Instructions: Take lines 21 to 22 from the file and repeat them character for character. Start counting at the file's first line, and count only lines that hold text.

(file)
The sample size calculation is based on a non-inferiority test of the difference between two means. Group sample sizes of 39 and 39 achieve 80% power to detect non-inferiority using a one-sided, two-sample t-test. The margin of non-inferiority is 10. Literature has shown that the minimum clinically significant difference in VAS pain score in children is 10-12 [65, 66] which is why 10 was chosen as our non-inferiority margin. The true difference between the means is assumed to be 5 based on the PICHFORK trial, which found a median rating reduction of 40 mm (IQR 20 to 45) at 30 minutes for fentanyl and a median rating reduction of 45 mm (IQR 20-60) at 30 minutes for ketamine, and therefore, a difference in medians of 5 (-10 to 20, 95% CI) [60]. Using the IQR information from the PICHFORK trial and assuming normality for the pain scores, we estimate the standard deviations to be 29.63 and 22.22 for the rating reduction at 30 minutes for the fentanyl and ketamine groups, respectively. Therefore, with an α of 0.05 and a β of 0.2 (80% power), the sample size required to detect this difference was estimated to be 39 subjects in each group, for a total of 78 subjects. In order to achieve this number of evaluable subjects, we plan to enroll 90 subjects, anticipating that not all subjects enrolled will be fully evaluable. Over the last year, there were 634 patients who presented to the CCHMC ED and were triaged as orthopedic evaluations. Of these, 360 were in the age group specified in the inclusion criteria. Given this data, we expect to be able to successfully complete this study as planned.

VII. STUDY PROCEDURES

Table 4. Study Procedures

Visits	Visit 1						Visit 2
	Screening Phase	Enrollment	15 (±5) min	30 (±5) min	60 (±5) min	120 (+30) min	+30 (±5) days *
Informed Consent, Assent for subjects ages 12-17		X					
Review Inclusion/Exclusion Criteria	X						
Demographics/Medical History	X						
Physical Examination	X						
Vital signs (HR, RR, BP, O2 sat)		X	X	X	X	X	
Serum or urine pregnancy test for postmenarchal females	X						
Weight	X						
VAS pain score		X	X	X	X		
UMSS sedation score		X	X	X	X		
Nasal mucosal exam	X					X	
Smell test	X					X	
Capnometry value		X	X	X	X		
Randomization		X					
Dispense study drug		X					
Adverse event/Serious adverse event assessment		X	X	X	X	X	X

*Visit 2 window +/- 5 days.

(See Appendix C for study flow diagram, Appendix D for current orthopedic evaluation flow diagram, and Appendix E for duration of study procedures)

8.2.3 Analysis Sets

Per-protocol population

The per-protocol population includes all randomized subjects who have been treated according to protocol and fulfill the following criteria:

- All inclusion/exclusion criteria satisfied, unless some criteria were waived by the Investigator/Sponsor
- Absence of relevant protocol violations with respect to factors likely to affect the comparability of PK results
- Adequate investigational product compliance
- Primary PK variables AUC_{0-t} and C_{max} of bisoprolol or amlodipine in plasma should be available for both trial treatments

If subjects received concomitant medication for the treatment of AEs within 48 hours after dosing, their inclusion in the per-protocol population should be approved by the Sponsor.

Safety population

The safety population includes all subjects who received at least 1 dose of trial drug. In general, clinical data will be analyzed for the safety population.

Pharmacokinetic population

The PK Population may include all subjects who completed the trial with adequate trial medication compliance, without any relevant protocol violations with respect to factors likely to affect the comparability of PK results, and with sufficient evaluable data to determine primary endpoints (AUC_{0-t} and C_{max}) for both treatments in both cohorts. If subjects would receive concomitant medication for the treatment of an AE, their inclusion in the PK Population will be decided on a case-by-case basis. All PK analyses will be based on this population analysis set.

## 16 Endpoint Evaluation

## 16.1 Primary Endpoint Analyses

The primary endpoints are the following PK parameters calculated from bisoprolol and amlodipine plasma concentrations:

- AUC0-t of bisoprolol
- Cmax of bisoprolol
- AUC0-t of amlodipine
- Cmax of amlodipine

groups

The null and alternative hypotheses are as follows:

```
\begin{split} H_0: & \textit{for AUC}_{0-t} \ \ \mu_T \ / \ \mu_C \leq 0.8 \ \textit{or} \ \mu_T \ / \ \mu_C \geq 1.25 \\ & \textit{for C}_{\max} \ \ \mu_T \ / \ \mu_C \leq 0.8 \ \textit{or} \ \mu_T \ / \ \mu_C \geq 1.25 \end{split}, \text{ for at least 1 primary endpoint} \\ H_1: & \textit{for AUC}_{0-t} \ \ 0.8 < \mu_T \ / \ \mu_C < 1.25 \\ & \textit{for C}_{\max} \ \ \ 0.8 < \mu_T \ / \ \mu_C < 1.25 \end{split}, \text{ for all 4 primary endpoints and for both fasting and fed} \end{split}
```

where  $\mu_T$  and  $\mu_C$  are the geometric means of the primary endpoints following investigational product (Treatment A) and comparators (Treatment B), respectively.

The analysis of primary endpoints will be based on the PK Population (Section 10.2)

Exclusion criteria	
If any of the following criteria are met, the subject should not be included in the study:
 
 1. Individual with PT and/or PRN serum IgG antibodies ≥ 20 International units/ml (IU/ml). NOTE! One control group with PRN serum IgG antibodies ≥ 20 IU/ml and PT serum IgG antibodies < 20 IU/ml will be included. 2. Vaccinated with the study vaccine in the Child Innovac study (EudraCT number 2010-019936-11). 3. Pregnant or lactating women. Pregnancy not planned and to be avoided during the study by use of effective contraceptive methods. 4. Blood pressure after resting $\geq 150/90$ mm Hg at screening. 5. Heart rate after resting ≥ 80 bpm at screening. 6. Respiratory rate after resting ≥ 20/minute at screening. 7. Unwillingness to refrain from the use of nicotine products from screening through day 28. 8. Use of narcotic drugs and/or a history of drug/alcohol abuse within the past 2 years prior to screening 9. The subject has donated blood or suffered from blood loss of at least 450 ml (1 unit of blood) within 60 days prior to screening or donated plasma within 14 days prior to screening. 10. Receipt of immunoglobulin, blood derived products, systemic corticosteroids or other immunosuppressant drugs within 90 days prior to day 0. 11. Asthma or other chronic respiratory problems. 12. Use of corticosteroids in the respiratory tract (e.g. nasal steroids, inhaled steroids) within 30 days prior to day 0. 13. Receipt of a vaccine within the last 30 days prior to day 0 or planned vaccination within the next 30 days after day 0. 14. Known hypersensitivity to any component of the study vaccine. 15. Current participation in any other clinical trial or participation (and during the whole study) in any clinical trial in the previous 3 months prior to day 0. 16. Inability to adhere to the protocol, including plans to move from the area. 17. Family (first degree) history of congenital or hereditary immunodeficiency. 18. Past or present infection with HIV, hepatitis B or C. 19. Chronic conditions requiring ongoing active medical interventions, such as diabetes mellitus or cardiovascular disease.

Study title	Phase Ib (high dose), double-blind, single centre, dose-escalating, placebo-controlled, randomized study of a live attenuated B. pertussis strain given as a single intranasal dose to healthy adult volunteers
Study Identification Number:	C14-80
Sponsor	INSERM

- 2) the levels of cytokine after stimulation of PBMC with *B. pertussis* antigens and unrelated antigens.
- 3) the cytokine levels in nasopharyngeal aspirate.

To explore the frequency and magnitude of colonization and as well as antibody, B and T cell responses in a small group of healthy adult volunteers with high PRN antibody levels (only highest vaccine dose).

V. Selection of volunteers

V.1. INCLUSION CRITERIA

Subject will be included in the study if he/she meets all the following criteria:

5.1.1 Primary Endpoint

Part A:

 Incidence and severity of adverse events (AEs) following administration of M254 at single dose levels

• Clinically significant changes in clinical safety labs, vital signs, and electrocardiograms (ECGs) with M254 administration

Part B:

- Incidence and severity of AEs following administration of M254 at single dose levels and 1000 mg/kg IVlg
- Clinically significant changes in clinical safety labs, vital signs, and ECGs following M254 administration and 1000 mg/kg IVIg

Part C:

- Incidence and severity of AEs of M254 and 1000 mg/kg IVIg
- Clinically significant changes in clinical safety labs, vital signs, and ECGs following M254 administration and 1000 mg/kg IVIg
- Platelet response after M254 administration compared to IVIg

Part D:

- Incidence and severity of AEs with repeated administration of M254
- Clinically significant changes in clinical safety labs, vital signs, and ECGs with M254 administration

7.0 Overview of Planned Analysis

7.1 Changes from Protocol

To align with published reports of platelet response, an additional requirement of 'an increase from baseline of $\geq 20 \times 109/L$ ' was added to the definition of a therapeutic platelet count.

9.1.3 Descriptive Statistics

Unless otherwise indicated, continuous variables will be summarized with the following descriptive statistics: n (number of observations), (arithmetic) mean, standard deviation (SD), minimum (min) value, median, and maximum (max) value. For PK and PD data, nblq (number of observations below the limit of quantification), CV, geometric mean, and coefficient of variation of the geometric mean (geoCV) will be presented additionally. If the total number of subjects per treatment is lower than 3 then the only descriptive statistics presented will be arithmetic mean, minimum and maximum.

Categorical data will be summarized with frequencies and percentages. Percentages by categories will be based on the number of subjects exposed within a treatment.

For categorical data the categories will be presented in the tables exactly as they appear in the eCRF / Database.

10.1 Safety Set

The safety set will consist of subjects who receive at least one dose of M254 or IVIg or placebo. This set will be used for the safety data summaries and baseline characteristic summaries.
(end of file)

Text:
*Visit 2 window +/- 5 days.

(See Appendix C for study flow diagram, Appendix D for current orthopedic evaluation flow diagram, and Appendix E for duration of study procedures)